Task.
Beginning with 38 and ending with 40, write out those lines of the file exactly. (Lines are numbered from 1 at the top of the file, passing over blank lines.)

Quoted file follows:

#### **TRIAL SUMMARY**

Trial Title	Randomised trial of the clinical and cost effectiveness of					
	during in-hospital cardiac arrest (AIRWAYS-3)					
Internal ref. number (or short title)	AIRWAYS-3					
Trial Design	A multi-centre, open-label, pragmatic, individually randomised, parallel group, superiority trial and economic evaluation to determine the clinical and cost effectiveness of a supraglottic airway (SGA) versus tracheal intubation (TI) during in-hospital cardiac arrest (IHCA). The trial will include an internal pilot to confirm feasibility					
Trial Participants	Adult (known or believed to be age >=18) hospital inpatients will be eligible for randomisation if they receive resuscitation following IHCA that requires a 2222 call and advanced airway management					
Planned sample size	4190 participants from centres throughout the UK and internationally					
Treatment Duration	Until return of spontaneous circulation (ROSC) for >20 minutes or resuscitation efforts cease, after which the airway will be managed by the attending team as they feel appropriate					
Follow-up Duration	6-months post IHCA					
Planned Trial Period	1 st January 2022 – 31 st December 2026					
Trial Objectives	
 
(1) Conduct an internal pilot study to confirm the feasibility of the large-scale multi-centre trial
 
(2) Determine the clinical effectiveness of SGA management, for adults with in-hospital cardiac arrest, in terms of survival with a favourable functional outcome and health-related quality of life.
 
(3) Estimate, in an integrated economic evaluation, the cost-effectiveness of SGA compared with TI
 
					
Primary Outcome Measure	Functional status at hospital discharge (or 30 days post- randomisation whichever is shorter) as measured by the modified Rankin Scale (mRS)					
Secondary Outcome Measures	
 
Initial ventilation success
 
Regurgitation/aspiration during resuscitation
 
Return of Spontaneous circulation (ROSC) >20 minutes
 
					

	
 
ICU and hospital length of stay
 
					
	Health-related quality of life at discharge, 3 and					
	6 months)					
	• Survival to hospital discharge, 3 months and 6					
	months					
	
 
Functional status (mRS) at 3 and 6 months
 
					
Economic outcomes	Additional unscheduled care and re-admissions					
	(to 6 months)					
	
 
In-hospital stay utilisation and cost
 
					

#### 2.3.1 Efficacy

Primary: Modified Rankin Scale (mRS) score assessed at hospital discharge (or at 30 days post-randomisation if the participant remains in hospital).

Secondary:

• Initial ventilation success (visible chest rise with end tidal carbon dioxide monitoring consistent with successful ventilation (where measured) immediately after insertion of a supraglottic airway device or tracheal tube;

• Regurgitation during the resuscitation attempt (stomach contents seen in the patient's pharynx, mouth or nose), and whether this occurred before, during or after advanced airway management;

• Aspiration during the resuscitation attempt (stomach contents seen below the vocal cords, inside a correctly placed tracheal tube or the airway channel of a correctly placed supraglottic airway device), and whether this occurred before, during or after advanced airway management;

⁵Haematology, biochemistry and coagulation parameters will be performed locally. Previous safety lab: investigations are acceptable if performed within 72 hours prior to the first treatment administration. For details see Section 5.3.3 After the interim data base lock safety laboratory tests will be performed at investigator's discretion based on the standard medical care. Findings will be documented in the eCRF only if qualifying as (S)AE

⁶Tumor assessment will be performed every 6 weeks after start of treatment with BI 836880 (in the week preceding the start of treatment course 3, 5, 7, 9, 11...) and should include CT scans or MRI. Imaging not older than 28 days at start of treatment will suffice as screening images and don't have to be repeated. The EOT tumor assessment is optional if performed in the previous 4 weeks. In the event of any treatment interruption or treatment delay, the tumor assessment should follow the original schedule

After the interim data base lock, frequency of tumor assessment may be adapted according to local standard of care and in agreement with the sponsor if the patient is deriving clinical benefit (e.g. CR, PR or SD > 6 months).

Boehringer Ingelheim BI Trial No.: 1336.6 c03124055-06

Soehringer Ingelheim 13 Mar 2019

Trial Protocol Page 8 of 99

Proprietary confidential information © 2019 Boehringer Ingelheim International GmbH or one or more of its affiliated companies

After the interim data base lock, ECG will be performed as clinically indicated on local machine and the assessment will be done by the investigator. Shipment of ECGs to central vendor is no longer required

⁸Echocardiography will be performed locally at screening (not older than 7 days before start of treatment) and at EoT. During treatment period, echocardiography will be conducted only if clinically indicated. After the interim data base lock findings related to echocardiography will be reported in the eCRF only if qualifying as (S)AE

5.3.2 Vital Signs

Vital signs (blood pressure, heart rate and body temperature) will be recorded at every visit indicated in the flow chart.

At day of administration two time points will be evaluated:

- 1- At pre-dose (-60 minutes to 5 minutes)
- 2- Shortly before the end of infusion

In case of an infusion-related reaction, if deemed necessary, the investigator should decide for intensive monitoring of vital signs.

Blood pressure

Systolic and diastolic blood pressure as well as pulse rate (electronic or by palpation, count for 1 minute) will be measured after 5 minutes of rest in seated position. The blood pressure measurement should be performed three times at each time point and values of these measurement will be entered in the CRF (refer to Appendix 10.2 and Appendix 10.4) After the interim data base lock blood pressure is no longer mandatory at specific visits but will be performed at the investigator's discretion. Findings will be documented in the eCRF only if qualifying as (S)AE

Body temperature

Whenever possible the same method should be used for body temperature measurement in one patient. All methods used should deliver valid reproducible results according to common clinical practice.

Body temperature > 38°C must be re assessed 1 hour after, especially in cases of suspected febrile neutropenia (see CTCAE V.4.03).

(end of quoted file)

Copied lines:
Boehringer Ingelheim BI Trial No.: 1336.6 c03124055-06

Soehringer Ingelheim 13 Mar 2019

Trial Protocol Page 8 of 99